This is certainly a work of fantasy, and it borrows heavily from all sorts of genres, from the high fantasy of the aforementioned Lord of the Rings to the Star Wars saga and even bits of the Indiana Jones adventures. The Pure Ones have been compared to the Nazis and while in some ways that comparison is dead on, I would also liken them to the Kali cult of India as depicted in Indiana Jones and the Temple of Doom.
While the Aussie accents are occasionally thick enough that some of the small tykes around me were repeatedly asking their parents what was just said, the voice acting is top notch here, particularly Sturgess (whose star is rising these days) as the heroic Soren, Wenham as the loopy Digger, LaPaglia as the unctuous Twilight and Mirren as the imperious Nyra.
The main complaint I have about the movie is that it seemed to be cramming a whole lot of story into the 90 minute runtime. At times the pacing seems a little rushed, which gave short shrift to some of the characters and story points. However, that’s a fairly minor sin when compared with all the positives the movie had going for it.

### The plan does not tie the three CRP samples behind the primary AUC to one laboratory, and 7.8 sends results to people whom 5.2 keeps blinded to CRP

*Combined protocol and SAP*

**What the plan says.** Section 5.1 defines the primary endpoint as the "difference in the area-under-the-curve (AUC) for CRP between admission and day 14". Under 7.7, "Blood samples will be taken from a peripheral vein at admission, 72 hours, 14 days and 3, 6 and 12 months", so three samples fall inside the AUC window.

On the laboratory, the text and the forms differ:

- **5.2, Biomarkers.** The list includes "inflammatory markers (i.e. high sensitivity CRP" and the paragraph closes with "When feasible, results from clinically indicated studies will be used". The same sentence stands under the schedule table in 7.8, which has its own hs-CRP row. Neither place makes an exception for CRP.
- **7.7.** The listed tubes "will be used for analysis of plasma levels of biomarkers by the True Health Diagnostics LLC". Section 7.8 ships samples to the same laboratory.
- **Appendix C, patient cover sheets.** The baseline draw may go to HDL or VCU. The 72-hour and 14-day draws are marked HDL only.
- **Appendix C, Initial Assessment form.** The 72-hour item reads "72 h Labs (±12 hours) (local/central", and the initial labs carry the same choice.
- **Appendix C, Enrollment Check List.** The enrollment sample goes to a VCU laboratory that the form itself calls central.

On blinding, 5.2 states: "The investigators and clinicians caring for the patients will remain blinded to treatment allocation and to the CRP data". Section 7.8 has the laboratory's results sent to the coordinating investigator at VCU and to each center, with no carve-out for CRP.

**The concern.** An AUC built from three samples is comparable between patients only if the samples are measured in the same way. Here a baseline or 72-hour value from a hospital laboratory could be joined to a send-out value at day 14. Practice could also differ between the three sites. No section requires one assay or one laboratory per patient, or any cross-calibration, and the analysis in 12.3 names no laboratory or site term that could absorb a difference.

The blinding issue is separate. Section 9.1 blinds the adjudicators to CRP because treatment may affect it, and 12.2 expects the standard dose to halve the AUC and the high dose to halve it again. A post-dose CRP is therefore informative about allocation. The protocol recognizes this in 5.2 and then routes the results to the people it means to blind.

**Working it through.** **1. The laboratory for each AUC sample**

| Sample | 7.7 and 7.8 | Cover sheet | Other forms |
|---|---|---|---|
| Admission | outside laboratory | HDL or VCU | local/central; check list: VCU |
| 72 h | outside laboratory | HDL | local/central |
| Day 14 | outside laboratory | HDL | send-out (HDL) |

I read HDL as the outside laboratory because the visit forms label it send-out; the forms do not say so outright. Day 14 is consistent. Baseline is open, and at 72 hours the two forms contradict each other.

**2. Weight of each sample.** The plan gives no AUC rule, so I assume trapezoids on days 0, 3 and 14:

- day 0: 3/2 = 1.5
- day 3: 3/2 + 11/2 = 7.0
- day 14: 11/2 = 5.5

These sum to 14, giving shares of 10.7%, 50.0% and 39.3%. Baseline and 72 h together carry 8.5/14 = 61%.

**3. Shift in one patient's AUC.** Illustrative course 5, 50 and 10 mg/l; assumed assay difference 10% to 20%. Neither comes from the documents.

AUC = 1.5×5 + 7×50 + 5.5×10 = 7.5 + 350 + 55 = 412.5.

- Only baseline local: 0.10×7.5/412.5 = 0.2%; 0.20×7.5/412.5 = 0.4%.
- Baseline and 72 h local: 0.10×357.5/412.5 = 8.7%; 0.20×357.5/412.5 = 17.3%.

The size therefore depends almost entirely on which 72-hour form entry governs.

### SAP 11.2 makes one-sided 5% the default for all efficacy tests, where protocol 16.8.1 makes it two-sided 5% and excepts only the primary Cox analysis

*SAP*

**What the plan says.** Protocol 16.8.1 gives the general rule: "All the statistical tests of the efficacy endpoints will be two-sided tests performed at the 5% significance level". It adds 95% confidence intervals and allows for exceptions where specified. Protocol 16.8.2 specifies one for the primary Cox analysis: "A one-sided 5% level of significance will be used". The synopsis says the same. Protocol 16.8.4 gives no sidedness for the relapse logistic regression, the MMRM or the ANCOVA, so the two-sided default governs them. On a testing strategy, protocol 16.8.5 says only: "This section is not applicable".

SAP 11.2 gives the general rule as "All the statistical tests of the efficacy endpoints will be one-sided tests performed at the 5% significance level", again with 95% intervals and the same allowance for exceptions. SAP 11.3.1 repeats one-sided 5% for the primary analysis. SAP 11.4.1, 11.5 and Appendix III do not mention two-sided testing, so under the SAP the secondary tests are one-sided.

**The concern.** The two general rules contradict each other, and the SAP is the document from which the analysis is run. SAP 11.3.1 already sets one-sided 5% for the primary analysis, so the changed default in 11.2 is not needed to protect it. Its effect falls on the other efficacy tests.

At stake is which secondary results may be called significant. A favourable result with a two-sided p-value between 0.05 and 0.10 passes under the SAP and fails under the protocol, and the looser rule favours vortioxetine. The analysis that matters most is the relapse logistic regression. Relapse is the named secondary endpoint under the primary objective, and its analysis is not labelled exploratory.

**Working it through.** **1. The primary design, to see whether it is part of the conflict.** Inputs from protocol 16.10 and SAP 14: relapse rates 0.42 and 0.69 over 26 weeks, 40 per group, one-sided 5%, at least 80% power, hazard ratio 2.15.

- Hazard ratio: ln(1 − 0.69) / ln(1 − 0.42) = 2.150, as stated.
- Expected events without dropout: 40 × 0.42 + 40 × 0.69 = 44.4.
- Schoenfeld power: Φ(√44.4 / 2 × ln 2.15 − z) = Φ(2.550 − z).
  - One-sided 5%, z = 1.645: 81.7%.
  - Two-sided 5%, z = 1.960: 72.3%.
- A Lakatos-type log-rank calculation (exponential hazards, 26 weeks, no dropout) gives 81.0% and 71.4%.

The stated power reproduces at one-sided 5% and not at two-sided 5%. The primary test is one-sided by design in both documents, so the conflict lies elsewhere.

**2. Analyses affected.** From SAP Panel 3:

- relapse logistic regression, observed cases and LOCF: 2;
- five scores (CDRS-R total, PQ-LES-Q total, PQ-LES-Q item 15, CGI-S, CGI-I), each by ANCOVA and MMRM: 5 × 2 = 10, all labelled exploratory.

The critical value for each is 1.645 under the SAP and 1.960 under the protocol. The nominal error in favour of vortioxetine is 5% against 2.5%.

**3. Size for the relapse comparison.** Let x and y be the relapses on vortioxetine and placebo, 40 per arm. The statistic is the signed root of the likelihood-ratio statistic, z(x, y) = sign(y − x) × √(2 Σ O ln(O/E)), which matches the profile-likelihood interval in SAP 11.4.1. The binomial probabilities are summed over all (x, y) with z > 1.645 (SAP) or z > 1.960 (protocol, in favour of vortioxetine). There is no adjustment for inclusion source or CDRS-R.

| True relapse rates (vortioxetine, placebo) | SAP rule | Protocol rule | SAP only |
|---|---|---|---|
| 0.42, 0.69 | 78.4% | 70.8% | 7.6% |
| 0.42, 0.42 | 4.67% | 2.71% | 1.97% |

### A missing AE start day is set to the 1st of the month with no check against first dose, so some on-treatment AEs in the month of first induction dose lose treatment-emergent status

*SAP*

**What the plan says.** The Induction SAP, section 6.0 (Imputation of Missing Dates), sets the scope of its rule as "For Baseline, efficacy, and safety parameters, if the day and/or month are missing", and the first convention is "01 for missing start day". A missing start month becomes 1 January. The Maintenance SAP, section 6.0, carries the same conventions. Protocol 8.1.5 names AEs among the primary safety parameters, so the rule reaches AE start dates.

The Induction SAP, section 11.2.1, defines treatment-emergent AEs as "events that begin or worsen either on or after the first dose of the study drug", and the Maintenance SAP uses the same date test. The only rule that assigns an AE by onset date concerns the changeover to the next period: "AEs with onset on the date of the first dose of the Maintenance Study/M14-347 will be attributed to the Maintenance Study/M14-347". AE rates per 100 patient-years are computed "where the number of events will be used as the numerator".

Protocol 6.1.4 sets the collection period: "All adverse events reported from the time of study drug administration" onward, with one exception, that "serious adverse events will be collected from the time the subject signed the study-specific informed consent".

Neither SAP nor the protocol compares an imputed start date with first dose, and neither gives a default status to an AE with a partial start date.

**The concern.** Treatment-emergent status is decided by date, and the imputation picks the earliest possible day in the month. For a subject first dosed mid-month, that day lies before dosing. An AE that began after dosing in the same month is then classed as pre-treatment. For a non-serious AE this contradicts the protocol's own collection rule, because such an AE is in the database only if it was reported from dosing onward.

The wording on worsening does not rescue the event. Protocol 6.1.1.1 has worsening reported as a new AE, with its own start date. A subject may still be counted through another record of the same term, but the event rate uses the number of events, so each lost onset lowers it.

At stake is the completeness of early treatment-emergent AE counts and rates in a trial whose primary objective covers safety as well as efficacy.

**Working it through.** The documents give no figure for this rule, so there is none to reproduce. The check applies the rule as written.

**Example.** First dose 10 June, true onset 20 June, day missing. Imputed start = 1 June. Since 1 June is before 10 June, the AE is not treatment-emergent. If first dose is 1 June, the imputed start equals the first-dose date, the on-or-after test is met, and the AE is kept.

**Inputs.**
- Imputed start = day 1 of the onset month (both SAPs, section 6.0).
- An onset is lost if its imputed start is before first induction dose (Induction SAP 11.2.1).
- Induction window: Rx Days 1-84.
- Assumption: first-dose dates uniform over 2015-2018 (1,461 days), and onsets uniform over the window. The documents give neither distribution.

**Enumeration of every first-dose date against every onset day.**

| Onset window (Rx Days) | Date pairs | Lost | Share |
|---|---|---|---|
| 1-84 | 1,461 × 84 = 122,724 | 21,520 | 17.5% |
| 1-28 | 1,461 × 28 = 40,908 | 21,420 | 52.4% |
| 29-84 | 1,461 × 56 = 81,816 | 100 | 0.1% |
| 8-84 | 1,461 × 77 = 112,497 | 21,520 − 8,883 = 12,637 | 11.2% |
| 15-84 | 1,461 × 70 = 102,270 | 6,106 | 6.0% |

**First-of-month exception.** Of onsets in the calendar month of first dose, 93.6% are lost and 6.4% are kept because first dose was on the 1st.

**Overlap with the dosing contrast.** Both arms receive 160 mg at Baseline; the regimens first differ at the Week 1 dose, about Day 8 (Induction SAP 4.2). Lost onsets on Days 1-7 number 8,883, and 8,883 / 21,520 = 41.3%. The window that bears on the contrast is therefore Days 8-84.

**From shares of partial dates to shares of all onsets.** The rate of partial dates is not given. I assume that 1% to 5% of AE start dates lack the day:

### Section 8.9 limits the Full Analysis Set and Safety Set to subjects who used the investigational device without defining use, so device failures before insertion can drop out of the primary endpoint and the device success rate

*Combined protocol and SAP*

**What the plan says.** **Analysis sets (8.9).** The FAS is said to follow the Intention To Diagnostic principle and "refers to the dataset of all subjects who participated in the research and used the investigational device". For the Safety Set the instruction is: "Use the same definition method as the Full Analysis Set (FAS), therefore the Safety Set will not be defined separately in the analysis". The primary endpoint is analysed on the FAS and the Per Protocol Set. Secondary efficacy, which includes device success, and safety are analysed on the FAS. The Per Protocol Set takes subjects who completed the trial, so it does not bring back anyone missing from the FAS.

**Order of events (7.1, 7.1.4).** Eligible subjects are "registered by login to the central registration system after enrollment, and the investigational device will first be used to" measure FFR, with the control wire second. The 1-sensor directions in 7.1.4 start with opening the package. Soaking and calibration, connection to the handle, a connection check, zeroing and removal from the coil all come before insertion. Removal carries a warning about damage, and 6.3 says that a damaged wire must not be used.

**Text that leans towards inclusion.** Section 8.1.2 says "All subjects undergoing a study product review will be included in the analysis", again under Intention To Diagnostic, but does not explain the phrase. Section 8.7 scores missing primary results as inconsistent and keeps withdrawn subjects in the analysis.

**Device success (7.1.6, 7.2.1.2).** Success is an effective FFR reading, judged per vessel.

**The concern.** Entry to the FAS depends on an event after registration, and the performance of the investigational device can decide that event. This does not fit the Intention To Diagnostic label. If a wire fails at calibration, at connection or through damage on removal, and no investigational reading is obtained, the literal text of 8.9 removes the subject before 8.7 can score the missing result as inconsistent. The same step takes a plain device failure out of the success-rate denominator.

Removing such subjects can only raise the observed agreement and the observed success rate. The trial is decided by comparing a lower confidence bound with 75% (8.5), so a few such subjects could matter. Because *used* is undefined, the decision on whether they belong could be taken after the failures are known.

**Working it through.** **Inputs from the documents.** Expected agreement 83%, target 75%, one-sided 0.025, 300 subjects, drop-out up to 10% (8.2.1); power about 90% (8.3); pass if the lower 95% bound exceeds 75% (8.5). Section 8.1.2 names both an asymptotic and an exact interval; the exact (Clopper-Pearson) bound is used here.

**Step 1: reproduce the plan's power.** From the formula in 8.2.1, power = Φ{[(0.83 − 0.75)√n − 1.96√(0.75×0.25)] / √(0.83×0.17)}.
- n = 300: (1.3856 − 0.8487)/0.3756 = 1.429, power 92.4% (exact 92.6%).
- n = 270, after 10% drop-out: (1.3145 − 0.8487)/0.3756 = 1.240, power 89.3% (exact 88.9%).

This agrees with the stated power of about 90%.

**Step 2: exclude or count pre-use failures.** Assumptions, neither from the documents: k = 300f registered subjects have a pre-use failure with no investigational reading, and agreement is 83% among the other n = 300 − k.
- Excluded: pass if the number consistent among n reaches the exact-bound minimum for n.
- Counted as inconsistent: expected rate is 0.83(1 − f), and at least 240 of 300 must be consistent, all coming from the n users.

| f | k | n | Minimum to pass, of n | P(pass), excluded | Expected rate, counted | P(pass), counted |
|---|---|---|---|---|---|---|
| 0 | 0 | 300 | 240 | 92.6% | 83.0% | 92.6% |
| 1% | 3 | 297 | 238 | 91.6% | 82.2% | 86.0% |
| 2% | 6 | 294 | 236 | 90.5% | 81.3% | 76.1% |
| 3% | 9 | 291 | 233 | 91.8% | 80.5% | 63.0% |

Another aside; the music here is wonderful, and they made effective use of Dead Can Dance’s “The Host of Seraphim” during the climactic battle scene. That happens to be one of my favorite songs, and it is so cinematic in tone that I have often wondered why it hadn’t been used in a movie until now. Dead Can Dance singer Lisa Gerrard’s voice is used on two occasions in the movie (once from one of her solo albums) and it enhances the movie’s mythic quality.
In fact, that is one of the things I liked the most about the movie, and the word “mythic” sums it up well. Lasky created a credible owl mythology, as credible as any of the fantasy worlds you would find in adult fantasy (I’m talking George R.R. Martin’s A Song of Fire and Ice, Piers Anthony’s Xanth and Robert Jordan’s Wheel of Time so get your mind out of the gutter, it’s crowding me) and it translates nicely to the screen. I found it easy enough to follow, and it gives the movie an epic scope.